Corey: Yeah, I guess that's my next question. Given that I've been too busy marveling at the fact that this exists, credit where due, I've been a little slammed the last couple of days and haven't had time to play with it myself directly. How usable is what it spits out as far as being able to take that drop it into an existing environment and iterate forward that? Or, does it require a fair bit of manual massaging to turn it into something that is repeatable and usable?\
Ian: I think out of the box, it's very well supported. Most calls and templates should be able to be upserted and tried out of the box assuming those resources that you just created in the console don't exist anymore, there will be some slight deviations and there's obviously going to be some bugs because every single qualities manually mapped. If anyone sees any bugs, then happy to reach out and prove that and fix that in the code.
Corey: As you went through this and iterated forward on it. I presume that you're experimenting on this yourself as well as this. Did you encounter any bugs in the console itself and how did that unfold?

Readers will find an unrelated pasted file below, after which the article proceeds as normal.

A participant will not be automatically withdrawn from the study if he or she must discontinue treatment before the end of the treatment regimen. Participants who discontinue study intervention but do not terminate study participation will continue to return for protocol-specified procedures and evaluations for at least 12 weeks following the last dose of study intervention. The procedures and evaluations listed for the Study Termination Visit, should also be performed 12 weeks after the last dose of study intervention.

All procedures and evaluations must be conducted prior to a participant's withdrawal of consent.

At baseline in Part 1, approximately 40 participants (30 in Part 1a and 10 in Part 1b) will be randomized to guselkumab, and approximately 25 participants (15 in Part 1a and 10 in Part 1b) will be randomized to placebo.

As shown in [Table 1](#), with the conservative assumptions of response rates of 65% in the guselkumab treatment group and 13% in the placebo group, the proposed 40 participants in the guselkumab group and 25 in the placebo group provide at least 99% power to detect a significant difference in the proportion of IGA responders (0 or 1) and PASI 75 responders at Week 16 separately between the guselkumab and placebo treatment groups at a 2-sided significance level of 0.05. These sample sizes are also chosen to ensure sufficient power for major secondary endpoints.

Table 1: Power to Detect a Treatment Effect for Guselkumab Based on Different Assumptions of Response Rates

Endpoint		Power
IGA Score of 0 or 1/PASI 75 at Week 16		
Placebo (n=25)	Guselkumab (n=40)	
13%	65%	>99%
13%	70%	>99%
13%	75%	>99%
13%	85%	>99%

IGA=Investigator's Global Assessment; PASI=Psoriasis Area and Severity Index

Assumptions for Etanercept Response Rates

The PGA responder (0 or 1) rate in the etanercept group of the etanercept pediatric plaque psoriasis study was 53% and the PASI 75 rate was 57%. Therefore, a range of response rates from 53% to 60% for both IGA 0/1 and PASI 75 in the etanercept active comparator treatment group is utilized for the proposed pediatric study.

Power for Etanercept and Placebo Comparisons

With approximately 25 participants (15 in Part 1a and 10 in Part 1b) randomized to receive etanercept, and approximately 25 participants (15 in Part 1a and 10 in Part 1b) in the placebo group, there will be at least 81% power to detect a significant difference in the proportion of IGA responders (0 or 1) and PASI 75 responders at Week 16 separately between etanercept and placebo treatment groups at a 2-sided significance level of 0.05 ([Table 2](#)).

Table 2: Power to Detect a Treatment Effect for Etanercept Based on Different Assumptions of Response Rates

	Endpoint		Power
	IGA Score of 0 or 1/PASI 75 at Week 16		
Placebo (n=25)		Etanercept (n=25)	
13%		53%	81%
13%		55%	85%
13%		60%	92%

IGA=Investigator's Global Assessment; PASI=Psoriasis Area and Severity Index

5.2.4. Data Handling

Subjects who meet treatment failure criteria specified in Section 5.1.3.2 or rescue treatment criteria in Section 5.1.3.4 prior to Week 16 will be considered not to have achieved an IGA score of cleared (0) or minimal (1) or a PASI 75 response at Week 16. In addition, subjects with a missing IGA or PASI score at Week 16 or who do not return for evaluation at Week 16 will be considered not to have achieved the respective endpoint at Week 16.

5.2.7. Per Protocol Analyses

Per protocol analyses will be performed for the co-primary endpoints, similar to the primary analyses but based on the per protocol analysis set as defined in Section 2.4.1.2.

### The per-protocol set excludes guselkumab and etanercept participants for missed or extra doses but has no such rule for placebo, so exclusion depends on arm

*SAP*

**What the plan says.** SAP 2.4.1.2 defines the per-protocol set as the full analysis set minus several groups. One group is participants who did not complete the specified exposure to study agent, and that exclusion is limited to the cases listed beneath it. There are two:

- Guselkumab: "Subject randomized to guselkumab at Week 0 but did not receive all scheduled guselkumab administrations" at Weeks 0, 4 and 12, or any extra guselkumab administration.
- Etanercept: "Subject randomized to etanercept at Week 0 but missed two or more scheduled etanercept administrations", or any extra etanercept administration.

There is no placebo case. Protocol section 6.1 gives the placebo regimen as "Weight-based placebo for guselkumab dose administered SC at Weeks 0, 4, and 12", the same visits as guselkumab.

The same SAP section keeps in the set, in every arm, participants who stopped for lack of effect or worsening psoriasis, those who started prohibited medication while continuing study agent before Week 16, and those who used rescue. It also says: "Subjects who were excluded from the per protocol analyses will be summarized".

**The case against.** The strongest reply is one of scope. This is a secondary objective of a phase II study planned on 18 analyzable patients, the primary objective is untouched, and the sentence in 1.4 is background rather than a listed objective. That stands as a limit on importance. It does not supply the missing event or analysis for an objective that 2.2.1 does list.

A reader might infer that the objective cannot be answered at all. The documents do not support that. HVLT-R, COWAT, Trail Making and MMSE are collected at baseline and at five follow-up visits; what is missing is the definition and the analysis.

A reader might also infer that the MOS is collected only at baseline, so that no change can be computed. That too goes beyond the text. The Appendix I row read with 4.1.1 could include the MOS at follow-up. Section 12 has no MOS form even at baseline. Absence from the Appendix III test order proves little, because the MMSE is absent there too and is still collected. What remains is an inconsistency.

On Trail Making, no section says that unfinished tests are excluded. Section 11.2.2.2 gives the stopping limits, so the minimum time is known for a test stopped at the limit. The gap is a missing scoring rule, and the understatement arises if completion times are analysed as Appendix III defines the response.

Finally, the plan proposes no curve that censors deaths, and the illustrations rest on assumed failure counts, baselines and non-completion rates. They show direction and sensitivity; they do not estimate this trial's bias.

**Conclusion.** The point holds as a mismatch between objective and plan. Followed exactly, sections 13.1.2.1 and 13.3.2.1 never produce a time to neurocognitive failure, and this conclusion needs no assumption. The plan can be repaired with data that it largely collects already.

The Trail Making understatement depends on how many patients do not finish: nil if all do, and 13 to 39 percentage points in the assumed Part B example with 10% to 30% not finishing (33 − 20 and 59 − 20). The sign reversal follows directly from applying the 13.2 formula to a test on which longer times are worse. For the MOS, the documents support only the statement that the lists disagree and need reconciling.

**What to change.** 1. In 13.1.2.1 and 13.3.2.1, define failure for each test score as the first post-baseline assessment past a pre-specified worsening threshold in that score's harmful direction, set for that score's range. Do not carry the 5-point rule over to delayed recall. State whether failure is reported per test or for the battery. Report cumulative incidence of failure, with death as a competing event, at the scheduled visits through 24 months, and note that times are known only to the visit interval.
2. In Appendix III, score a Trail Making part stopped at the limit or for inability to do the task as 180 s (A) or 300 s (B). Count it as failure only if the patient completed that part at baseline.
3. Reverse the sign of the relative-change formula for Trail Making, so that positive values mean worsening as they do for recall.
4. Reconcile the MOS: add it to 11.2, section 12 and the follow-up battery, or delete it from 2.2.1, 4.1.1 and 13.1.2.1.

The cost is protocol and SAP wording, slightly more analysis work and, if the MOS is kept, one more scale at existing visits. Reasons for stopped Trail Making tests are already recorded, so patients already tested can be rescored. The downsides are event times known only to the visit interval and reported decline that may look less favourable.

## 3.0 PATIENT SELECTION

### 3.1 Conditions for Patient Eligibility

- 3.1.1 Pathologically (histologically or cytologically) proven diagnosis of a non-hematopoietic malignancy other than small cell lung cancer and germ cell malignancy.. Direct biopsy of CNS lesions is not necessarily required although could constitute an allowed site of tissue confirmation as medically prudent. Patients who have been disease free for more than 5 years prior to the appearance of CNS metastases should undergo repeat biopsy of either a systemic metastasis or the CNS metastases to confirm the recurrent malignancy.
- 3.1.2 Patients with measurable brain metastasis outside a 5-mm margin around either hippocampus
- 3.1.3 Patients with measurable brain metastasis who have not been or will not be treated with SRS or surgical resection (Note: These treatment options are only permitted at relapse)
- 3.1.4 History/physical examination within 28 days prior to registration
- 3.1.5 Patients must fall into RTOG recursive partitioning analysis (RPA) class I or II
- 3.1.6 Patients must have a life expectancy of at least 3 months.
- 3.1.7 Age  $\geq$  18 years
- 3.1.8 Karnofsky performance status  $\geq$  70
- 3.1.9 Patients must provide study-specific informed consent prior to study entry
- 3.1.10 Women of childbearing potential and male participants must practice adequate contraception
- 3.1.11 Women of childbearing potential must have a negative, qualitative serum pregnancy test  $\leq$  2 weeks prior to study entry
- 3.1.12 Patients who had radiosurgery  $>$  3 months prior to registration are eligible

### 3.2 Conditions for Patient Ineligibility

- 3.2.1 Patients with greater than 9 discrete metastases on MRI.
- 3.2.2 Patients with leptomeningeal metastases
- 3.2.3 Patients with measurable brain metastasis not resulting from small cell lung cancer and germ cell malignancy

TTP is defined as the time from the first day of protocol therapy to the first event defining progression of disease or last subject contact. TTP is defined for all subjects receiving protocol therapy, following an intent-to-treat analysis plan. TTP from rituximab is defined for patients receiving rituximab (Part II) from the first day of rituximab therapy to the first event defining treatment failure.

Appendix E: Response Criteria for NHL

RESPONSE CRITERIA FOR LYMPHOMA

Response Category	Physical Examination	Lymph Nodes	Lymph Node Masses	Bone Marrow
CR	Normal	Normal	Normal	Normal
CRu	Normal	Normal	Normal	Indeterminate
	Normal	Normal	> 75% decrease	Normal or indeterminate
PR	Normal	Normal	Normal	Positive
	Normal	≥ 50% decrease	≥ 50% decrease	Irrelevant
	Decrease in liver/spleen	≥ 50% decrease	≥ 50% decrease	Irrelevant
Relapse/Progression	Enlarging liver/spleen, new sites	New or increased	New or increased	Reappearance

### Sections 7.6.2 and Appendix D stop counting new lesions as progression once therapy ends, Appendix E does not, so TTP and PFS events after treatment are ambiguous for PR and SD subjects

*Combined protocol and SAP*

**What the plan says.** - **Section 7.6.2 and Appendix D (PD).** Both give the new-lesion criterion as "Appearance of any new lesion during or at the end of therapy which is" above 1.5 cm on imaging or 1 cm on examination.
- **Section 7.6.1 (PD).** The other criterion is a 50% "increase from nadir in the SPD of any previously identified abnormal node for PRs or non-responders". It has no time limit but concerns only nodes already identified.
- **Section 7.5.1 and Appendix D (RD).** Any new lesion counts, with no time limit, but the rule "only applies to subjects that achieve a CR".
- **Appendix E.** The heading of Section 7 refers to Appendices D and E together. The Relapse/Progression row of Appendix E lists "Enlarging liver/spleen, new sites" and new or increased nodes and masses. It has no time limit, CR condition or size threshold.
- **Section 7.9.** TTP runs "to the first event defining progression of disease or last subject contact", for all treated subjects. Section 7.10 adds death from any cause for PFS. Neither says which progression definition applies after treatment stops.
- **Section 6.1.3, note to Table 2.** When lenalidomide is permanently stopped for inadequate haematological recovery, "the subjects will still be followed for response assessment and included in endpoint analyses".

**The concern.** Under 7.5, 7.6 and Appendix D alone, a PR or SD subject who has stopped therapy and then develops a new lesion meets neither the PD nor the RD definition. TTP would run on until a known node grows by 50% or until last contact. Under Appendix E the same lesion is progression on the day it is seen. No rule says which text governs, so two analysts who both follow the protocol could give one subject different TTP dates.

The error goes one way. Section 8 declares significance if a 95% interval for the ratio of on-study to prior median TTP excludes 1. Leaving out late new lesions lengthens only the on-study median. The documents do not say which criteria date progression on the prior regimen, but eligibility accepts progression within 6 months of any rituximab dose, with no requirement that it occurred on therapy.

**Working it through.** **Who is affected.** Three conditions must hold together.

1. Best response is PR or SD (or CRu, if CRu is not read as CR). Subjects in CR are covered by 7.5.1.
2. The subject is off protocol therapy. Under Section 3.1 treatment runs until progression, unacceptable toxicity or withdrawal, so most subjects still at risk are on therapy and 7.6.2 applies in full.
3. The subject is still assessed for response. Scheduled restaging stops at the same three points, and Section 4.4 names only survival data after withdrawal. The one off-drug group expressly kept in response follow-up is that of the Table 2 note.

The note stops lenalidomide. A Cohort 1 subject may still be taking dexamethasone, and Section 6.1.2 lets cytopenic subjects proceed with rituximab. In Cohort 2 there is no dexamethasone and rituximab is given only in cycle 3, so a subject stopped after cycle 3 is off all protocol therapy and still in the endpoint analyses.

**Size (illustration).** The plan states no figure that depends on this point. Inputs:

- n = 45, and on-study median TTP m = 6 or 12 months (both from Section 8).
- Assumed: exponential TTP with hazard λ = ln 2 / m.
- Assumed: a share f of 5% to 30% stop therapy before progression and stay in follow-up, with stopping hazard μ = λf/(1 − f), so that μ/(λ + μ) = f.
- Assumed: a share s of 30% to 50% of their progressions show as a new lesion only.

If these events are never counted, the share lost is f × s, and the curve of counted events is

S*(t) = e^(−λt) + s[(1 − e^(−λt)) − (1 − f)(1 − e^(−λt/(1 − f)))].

Ian: Probably, perhaps not some bugs, but the way the console works and the way the network calls is that it's so diverse for each different service down to the point where some network responses from services are borderline unreadable. CloudWatch, VPC, Data Pipeline, I'm looking at you guys like the console responses are insane, quite a significant amount of reverse engineering in some cases, just to figure out what's going on there. There's definitely some cleanup that we can see in the console responses. So you see, uppercase and lowercase deviations a lot with – there's that classic problem with ARNs and AMIs and the community where it deviates between the different CloudFormation Boto, and then this is just one layer on top of that.